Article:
Occasionally even great developers fall into bad habits, and the rest of us do it more than occasionally. This is especially true when under deadline and suddenly everything you’ve ever learned is thrown out the window in a desperate effort to get something to finish.
I’ll share a story from a recent project to demonstrate just how much trouble rushing can get you into, and why we shouldn’t chuck our good habits at the first sign of adversity.
The story was relatively simple. Multiple XML documents needed to be generated based on information from another application in the system. My pair and I sat down and wrote our first test, which looked a little something like this:
So then we wrote a little code:
Okay we’ve got a passing test, with the simplest thing that could possibly work.. Great. Now let’s do the next one. Looking at the acceptance test we need to generate a different document when the data is notifying us of inaccessible data.
Unfortunately there isn’t a flag for that, so we’ll have to figure it out from a combination of booleans. We write another test, we get it to pass with this code:
That’s getting pretty ugly, but hey all the tests pass and we’re under deadline. We could replace the boolean checks with a query, but we’ve really got to finish and can’t be bothered with that kind of change.
It would take almost a minute! Of course the big problem isn’t this code, it’s that we have quite a few more acceptance tests to go. Eventually this code looked something like this:
What do all those boolean combinations check for? Heck I don’t know. On top of that we’ve got several messages that are sent by this class that don’t use the data passed in, which look like this:
Clearly we had a problem, and my pair and I knew it the entire time, yet each time the refactor step in TDD arrived we would grin and bear it, with that deadline looming.
Each time the step would take longer and longer, as the code became more complex, but we wouldn’t change because of the immediate benefit. It’s always quicker to just change the one piece of code, right?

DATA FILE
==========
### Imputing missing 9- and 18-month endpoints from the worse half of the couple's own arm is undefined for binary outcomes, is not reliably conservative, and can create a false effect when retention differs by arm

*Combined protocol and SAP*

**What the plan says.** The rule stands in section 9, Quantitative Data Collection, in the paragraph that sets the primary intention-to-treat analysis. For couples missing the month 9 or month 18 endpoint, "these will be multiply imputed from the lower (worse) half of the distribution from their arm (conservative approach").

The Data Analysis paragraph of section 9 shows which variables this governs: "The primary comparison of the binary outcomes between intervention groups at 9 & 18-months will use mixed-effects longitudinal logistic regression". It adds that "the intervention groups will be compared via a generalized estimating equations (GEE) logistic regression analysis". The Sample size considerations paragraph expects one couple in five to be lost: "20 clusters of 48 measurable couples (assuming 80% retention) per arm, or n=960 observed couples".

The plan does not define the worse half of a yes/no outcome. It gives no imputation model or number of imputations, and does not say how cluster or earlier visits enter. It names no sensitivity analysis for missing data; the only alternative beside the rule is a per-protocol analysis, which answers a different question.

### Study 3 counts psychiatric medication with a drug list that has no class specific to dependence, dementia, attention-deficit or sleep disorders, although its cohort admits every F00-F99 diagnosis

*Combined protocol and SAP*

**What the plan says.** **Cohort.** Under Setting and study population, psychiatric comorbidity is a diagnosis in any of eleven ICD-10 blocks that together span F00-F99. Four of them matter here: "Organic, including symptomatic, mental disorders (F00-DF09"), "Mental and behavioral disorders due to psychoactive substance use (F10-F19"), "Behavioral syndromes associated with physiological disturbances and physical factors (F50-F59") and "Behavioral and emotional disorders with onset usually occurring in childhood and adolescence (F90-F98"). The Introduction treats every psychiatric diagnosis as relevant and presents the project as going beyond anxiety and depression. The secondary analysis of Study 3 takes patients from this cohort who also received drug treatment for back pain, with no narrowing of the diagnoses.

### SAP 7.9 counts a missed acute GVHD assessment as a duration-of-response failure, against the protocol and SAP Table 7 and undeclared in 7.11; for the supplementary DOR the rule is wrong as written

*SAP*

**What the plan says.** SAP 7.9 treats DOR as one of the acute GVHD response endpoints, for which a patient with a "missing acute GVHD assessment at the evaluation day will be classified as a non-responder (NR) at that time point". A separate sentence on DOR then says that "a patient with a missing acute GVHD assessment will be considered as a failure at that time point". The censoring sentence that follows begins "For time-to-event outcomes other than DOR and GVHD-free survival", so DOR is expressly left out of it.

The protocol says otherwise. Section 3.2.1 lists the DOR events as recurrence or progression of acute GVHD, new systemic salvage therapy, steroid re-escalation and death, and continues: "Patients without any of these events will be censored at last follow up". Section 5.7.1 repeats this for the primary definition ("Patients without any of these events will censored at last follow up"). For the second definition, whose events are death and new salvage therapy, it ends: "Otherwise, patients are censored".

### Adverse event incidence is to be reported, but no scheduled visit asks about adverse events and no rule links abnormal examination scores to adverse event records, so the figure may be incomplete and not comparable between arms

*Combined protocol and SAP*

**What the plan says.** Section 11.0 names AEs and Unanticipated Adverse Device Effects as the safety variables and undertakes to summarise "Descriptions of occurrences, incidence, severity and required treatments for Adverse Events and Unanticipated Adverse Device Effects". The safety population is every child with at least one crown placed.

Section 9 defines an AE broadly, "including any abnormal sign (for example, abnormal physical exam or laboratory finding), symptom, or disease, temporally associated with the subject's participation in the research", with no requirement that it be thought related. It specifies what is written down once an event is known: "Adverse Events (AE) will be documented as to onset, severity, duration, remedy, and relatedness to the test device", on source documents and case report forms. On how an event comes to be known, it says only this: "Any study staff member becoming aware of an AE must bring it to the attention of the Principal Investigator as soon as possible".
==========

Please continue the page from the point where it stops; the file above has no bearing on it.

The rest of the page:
Obviously the answer is no, it isn’t. My pair and I demoed our code, made the customer happy and than frantically began rewriting the code. After about two more days of broken tests we had a reasonably clean and elegant solution, and I didn’t have to hide the code from Micah anymore.
How long did the first draft take? Oh, about two days all told. So we laugh and realize we could have made our deadline even if we had done the job right the first time, but even that isn’t true.
Remember the code became more and more complex as we worked through the story, and began to resemble legacy code. Each new document required us to figure out each boolean check, and usually led to us breaking old tests as the fragile code changed.
I firmly believe that if we hadn’t continues using the blunt tools of conditional code and implemented the object-oriented solution we later re–factored to we would have actually been done more quickly.
Furthermore while cleaning up that ugly code I wasn’t providing business value to the customer, thereby hurting the following iteration. A few days later I needed to add a new document to the system.
What had previously taken a half-hour or so for each case took seconds. Imagine if we had done that the first time. The moral of the story clear. CleanAsYouCode, and don’t let deadline pressure cause you to abandon your own principles.
In the long run and short run you’ll improve your codebase, make your customer happy, and probably enjoy your job more too.
Thanks to Instiki for the headline.